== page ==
We sat down for a nice chat with composer Daniel Hart (Ain’t Them Bodies Saints) about his recent work on the up coming film Tumbledown. Daniel Hart crafted a folk-influenced and guitar driven score. We asked him a few questions about this exciting project.
What is your musical formation? What lead you to film music?
I’ve spent most of my life playing music, from violin lessons as a young child, to school orchestras, singing in choirs, and playing in bands with my friends. I’ve spent most of the last decade as a touring musician, playing with St. Vincent, Other Lives, Broken Social Scene, and my own band, Dark Rooms. David Lowery heard some music I had written for a solo album I was recording in 2009 and asked me if I would write a couple pieces for his first feature film, St. Nick. Without knowing anything about what I was doing, I watched the film and recorded a couple short pieces evocative of what I saw. David liked what I wrote for St. Nick and I really enjoyed making those pieces, so he asked me to compose the music for his short film Pioneer, which lead to working together on his next feature Ain’t Them Bodies Saints.
How did the collaboration with the director go? A few words on the creative process…
Unfortunately, Sean and I never met in person. They were editing the film in Vancouver, Sean lives in Maine, and I’m based in Dallas, TX. We had a lot of Skype sessions, watching the film together, talking about music, making each other laugh. The first time we spoke on the phone, he said to me, “I like people who are a little weird.” I said, “Me too. I’m a little weird.” To which he replied, “Yeah, I got that sense from you.” I think we both understood right then that we would really enjoy working together.
Sean really liked what I had done for Ain’t Them Bodies Saints, and wanted a similar tone for Tumbledown score. Beyond that original request, he mostly just let me explore whatever direction I thought the music should go. There was a point about halfway through the film where I was working on music for a scene and thought, “this piece needs a vocal melody in it”. Because the film is about a songwriter and already includes a whole slew of heartbreakingly beautiful songs from Damien Jurado, I was apprehensive about including further vocals, even just “ooh”s, in the score. But I followed my intuition and turned it into Sean for feedback. He was so enthusiastic that we looked for other places in the score where some vocalizations would fit.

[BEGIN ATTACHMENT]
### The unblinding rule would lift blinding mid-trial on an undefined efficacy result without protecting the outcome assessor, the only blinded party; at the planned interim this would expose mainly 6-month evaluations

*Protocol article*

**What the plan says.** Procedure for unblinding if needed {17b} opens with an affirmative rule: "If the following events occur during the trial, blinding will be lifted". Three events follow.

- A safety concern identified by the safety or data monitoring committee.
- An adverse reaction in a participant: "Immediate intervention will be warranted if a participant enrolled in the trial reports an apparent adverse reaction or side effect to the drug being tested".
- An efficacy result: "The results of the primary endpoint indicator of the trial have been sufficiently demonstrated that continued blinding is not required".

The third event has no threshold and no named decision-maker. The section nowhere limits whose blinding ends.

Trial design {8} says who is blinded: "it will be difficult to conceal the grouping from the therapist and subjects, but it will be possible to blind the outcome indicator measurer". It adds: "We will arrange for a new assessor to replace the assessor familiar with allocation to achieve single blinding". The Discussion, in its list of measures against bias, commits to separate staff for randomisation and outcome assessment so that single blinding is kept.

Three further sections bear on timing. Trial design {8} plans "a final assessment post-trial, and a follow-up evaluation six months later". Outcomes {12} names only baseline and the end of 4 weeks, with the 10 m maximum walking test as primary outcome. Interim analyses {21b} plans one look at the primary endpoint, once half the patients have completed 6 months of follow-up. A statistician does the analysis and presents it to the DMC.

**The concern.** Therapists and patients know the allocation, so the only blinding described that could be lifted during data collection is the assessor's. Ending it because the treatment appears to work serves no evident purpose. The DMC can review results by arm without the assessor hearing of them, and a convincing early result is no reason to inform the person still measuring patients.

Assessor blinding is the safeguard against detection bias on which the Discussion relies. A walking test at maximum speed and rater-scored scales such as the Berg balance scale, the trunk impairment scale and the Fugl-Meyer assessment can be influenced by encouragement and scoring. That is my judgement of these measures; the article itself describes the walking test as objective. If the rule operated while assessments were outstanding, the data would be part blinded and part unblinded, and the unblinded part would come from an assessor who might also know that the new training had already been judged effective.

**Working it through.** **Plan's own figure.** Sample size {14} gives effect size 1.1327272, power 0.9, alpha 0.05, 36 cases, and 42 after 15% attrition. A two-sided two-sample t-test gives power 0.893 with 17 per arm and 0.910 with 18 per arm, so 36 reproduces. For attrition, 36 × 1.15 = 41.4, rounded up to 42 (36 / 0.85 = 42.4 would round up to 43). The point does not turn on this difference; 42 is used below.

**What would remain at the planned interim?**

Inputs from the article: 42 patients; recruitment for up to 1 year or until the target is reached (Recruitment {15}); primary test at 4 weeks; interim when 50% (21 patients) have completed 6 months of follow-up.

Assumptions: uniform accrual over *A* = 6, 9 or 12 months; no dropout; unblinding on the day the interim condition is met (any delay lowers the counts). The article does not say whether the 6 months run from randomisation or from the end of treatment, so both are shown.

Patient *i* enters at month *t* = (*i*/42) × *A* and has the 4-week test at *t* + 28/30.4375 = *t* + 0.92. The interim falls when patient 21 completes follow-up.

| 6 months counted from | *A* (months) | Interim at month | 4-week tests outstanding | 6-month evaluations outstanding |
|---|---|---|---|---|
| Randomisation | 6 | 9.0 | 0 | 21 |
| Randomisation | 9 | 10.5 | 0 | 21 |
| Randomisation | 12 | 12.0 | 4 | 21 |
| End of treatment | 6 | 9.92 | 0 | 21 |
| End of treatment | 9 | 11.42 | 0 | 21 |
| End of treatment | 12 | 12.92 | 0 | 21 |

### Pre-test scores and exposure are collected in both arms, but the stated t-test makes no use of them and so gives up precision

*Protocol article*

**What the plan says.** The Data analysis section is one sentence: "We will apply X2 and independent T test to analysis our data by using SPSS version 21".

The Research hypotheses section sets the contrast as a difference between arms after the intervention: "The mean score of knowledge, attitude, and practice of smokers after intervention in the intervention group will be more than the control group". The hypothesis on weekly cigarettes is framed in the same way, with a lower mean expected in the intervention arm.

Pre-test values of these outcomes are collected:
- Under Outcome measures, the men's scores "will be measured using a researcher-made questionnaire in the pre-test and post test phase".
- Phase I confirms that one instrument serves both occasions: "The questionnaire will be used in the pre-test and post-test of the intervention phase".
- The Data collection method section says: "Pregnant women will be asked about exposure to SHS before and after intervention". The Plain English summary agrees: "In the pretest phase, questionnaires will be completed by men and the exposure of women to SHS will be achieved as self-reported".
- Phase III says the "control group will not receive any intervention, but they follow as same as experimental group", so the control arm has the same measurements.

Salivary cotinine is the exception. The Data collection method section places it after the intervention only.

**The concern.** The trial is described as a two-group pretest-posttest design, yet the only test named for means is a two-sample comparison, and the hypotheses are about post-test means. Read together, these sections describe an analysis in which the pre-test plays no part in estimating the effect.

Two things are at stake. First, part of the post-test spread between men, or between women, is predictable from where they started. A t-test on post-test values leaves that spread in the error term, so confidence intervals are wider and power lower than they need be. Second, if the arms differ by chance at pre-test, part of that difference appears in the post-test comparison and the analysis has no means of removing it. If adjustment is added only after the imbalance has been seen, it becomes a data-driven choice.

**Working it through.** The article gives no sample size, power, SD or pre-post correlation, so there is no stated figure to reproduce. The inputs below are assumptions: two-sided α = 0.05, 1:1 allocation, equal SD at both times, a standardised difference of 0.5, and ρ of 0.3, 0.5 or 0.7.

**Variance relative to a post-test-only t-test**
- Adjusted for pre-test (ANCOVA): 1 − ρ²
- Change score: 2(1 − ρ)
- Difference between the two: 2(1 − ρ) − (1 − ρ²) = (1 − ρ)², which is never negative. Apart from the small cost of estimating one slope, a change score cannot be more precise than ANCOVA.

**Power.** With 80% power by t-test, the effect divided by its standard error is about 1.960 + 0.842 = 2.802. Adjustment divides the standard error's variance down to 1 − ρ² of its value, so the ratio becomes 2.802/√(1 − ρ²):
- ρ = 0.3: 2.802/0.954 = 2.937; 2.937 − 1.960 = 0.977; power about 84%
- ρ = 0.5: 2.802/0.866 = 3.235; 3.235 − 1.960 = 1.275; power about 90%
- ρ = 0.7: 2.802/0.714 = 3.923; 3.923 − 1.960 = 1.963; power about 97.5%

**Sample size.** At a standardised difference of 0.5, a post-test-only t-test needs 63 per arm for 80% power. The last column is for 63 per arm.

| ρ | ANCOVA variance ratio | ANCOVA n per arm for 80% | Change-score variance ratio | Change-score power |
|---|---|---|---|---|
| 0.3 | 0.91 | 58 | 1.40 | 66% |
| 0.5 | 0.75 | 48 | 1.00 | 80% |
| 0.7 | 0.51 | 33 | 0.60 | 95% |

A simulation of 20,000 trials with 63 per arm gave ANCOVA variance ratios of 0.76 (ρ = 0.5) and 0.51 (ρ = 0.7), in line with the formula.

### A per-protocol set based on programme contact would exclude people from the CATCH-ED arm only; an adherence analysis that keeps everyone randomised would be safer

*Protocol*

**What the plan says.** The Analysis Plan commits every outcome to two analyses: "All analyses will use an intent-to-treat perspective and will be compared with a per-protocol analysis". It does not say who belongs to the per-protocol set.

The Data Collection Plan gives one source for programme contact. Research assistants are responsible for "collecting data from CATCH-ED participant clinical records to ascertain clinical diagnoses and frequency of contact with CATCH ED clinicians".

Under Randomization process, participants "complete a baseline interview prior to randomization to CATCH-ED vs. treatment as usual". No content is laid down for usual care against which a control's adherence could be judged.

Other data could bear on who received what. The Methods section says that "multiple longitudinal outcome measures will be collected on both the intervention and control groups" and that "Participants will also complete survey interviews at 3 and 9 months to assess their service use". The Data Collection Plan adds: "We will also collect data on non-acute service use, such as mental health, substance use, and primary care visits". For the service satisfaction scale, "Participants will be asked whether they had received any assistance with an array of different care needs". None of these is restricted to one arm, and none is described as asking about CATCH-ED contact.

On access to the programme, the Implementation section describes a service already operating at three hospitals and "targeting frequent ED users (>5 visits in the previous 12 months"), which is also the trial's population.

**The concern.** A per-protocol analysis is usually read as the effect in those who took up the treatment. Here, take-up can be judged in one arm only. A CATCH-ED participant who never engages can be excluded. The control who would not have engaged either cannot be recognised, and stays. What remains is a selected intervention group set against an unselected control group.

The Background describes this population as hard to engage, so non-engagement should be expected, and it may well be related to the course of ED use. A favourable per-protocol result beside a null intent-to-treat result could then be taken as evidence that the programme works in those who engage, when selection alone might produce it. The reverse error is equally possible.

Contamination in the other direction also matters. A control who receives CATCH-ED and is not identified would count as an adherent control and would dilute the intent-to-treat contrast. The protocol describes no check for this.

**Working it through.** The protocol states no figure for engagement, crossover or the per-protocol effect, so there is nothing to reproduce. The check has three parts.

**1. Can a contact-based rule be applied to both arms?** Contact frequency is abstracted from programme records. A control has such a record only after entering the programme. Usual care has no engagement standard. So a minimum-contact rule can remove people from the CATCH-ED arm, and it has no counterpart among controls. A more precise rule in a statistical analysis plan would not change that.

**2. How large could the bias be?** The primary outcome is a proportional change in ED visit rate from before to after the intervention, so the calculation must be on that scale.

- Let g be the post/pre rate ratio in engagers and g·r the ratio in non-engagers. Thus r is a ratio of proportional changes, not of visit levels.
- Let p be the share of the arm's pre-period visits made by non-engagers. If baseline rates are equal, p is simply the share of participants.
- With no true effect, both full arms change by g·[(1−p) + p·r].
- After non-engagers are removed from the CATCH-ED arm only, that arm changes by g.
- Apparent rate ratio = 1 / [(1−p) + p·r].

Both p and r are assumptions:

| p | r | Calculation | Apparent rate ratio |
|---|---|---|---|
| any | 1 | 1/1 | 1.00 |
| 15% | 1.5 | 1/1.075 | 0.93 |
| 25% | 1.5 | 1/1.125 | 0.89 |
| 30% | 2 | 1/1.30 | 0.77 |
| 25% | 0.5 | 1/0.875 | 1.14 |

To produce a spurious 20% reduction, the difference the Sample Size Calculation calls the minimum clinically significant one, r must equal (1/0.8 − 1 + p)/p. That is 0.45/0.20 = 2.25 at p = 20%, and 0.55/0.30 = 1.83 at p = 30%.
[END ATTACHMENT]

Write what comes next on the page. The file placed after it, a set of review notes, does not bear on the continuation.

How did the recording go?
I recorded a large part of the score at home, as I do with a majority of my scores. All of that went smoothly, and everyone on the film was happy with the results. But we also added a string section and some percussion towards the end of the scoring process at Curtis Heah’s Wahsingtone Studios, in Fort Worth (Curtis mixed the score there as well). The first day we were recording strings at Washingtone, a huge storm rolled through Fort Worth and knocked out the power at Curtis’ studio. The roads were flooding, hail started coming down…We waited for a couple hours, but it just kept going, and the power was still off. I let the string players go, since it didn’t look like we’d be able to record any more that day, but they still couldn’t leave, because of the flooding and the hail. Curtis ended up having to wait 3 days for power to come back. We scrambled to find somewhere else to record the strings similar enough to Washingtone that the parts would sound the same. In the end, it all turned out fine, but that was a crazy weekend.
According to you, which role does music play in a film?
I think music works best in a film when it’s helping to tell the story that the film is telling. That might mean an incredibly minimal score, sparse to make way for dialogue, or even for silence. Or it might mean over-the-top strings and horns, or a sea of cascading 808 snares…If the music is helping to tell the story, helping to achieve the director’s vision, then it’s doing its job.